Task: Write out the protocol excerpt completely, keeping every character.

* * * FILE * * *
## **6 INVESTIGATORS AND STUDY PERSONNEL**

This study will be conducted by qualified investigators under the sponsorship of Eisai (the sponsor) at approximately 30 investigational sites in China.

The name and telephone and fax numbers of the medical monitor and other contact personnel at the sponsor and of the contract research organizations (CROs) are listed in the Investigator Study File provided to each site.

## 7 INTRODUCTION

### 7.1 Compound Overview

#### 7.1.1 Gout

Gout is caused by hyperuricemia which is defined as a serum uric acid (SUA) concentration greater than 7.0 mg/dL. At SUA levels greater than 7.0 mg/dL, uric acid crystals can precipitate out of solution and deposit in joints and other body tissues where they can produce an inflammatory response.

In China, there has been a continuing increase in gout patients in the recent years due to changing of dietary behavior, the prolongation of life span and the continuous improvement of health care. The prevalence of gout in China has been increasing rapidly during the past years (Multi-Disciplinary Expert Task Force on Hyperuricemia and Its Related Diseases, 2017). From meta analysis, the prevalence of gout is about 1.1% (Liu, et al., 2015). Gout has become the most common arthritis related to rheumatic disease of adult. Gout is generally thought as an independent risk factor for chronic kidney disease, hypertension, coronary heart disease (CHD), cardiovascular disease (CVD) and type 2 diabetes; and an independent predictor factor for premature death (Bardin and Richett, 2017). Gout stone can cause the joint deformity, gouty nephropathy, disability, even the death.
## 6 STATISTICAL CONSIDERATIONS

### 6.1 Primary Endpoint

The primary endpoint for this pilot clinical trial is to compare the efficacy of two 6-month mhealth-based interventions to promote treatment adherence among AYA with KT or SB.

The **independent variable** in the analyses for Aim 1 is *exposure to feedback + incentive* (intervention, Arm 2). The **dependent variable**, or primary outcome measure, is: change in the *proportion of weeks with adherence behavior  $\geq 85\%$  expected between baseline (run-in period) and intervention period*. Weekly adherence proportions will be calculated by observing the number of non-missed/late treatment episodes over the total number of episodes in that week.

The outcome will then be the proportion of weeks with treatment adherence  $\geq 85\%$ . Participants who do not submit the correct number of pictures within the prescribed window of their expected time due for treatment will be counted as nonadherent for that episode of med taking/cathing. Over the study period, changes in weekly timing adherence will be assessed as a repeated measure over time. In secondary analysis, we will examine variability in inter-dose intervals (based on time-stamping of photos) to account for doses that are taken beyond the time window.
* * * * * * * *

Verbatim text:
## **6 INVESTIGATORS AND STUDY PERSONNEL**

This study will be conducted by qualified investigators under the sponsorship of Eisai (the sponsor) at approximately 30 investigational sites in China.

The name and telephone and fax numbers of the medical monitor and other contact personnel at the sponsor and of the contract research organizations (CROs) are listed in the Investigator Study File provided to each site.

## 7 INTRODUCTION

### 7.1 Compound Overview

#### 7.1.1 Gout

Gout is caused by hyperuricemia which is defined as a serum uric acid (SUA) concentration greater than 7.0 mg/dL. At SUA levels greater than 7.0 mg/dL, uric acid crystals can precipitate out of solution and deposit in joints and other body tissues where they can produce an inflammatory response.

In China, there has been a continuing increase in gout patients in the recent years due to changing of dietary behavior, the prolongation of life span and the continuous improvement of health care. The prevalence of gout in China has been increasing rapidly during the past years (Multi-Disciplinary Expert Task Force on Hyperuricemia and Its Related Diseases, 2017). From meta analysis, the prevalence of gout is about 1.1% (Liu, et al., 2015). Gout has become the most common arthritis related to rheumatic disease of adult. Gout is generally thought as an independent risk factor for chronic kidney disease, hypertension, coronary heart disease (CHD), cardiovascular disease (CVD) and type 2 diabetes; and an independent predictor factor for premature death (Bardin and Richett, 2017). Gout stone can cause the joint deformity, gouty nephropathy, disability, even the death.
## 6 STATISTICAL CONSIDERATIONS

### 6.1 Primary Endpoint

The primary endpoint for this pilot clinical trial is to compare the efficacy of two 6-month mhealth-based interventions to promote treatment adherence among AYA with KT or SB.

The **independent variable** in the analyses for Aim 1 is *exposure to feedback + incentive* (intervention, Arm 2). The **dependent variable**, or primary outcome measure, is: change in the *proportion of weeks with adherence behavior  $\geq 85\%$  expected between baseline (run-in period) and intervention period*. Weekly adherence proportions will be calculated by observing the number of non-missed/late treatment episodes over the total number of episodes in that week.

The outcome will then be the proportion of weeks with treatment adherence  $\geq 85\%$ . Participants who do not submit the correct number of pictures within the prescribed window of their expected time due for treatment will be counted as nonadherent for that episode of med taking/cathing. Over the study period, changes in weekly timing adherence will be assessed as a repeated measure over time. In secondary analysis, we will examine variability in inter-dose intervals (based on time-stamping of photos) to account for doses that are taken beyond the time window.